Now that Cleveland has settled, we can begin to get a sense for how base musician compensation compares across the highest tier of big budget orchestras, which we’ll call The Big Eight (Boston, Chicago, Cleveland, LA, National, New York, Philly, and San Francisco). Granted, we’ll be updating this chart with Cleveland’s figures once that data is available and when it is, it will be interesting to see how they compare with Philly, their nearest compensation neighbor. But for now, this should give you a sense for how these groups compare.
Caveats. Why Did There Have To Be Caveats.
Keep in mind, these figures cover base musician compensation and not every group reports that figure in the same way. For example, some groups incorporate items such as electronic music guarantee (EMG) payments in base compensation while others list it separately (which can influence things such as how much substitute musicians are paid). For the chart below, EMG has been included in order to provide as reasonable a comparison as possible.
It is also important to note that due to changes in pension plans, out of pocket health care contributions, seniority pay, and more, base musician figures aren’t as reliable of a figure as they once were when it comes to determining competitiveness.
But wait, there’s more.
You can even find disparities between musicians in the same ensemble, such as National Symphony where musicians adopted a disparity in seniority pay thanks to different formulas for musicians hired before and after September 4, 2012. In short, musicians prior to that date earn a high seniority rate than those hired after. So in this instance, musicians within the same ensemble earn different minimum compensation rates and this is an excellent example of the sort of thing you won’t be able to determine if you only look at the base compensation figures.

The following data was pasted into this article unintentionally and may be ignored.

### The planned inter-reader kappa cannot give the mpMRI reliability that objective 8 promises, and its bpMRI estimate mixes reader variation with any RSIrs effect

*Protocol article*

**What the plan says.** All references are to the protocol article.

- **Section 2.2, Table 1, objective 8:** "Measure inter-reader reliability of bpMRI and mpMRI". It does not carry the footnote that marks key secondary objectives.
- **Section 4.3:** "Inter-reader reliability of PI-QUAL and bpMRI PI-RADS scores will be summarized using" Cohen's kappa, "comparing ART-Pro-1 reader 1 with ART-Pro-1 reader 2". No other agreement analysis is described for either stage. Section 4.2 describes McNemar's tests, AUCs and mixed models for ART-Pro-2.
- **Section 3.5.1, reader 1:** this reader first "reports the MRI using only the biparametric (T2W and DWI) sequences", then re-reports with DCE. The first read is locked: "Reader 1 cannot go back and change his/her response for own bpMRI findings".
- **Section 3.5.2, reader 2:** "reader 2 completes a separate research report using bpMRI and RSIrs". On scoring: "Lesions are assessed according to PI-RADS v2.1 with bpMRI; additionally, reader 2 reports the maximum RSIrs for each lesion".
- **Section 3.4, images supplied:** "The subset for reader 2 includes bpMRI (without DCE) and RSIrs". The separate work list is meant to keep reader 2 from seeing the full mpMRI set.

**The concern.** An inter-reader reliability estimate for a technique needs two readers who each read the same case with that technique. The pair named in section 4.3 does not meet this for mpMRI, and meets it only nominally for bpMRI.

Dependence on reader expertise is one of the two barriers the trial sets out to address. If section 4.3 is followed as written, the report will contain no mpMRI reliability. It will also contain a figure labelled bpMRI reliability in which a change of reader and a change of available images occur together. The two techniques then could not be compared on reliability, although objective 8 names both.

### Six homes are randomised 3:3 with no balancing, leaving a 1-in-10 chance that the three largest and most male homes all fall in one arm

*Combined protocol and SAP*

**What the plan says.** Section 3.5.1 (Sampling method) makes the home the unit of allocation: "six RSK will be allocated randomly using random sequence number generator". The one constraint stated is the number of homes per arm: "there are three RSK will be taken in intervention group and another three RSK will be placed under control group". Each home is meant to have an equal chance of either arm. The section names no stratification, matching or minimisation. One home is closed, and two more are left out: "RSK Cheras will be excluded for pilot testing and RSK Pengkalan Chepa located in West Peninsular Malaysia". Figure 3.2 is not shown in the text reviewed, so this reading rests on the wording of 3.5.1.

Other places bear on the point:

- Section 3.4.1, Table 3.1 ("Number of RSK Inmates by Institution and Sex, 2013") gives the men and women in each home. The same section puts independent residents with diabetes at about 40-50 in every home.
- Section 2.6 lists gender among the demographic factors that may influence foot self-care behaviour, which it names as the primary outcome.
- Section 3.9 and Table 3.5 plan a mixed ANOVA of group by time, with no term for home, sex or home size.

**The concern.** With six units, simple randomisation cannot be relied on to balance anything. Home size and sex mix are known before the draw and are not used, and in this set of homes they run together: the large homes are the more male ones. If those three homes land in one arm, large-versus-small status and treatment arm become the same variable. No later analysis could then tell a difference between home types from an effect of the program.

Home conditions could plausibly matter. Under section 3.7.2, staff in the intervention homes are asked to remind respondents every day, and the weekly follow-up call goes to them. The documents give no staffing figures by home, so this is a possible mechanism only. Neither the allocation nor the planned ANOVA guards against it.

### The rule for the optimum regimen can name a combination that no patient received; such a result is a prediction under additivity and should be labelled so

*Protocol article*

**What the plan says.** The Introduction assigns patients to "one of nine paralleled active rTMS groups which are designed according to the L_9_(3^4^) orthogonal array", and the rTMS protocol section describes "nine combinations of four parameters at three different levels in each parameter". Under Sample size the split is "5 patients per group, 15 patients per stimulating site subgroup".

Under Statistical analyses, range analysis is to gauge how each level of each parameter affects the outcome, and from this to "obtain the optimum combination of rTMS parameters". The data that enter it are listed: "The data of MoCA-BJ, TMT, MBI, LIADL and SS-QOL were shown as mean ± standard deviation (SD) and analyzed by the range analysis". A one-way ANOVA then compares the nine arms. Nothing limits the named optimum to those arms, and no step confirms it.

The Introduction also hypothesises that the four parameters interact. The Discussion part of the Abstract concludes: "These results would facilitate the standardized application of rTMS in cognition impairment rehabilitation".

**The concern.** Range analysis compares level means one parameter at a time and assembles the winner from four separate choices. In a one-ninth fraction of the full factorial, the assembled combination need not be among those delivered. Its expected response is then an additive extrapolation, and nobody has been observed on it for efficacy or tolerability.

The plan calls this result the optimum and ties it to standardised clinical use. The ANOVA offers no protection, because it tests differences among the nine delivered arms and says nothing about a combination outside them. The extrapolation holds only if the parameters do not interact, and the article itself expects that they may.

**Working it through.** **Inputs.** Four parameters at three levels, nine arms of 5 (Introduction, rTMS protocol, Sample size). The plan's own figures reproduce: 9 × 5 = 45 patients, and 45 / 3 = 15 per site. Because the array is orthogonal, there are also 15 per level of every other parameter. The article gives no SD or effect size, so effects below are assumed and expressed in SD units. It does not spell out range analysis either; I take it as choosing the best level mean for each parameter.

Lastly, thanks to so many recent agreements coming in after the previous agreement expired, there will be a bit of variation based on whether the terms from the new agreement were retroactive. For instance, if you play in Cleveland, your recent agreement did; if you play in Philly, it didn’t. That doesn’t amount to a tremendous amount of money but can account for slight discrepancies.
Note: since this is such a big chart, we needed to use a full page layout for today’s article but even then, you may need to click for the full size image or even download the chart then view on your device in order to absorb the detail.
It’s interesting to see how these ensembles started to form three distinct groupings toward the middle of the timeline with Chicago, LA, and San Francisco at the top; Boston, New York, and National in the middle; then Cleveland and Philly on the bottom. But as we move forward in time, they are beginning to spread out.
Do you have any questions about the data or how base musician compensation works? If so, feel free to send in a comment.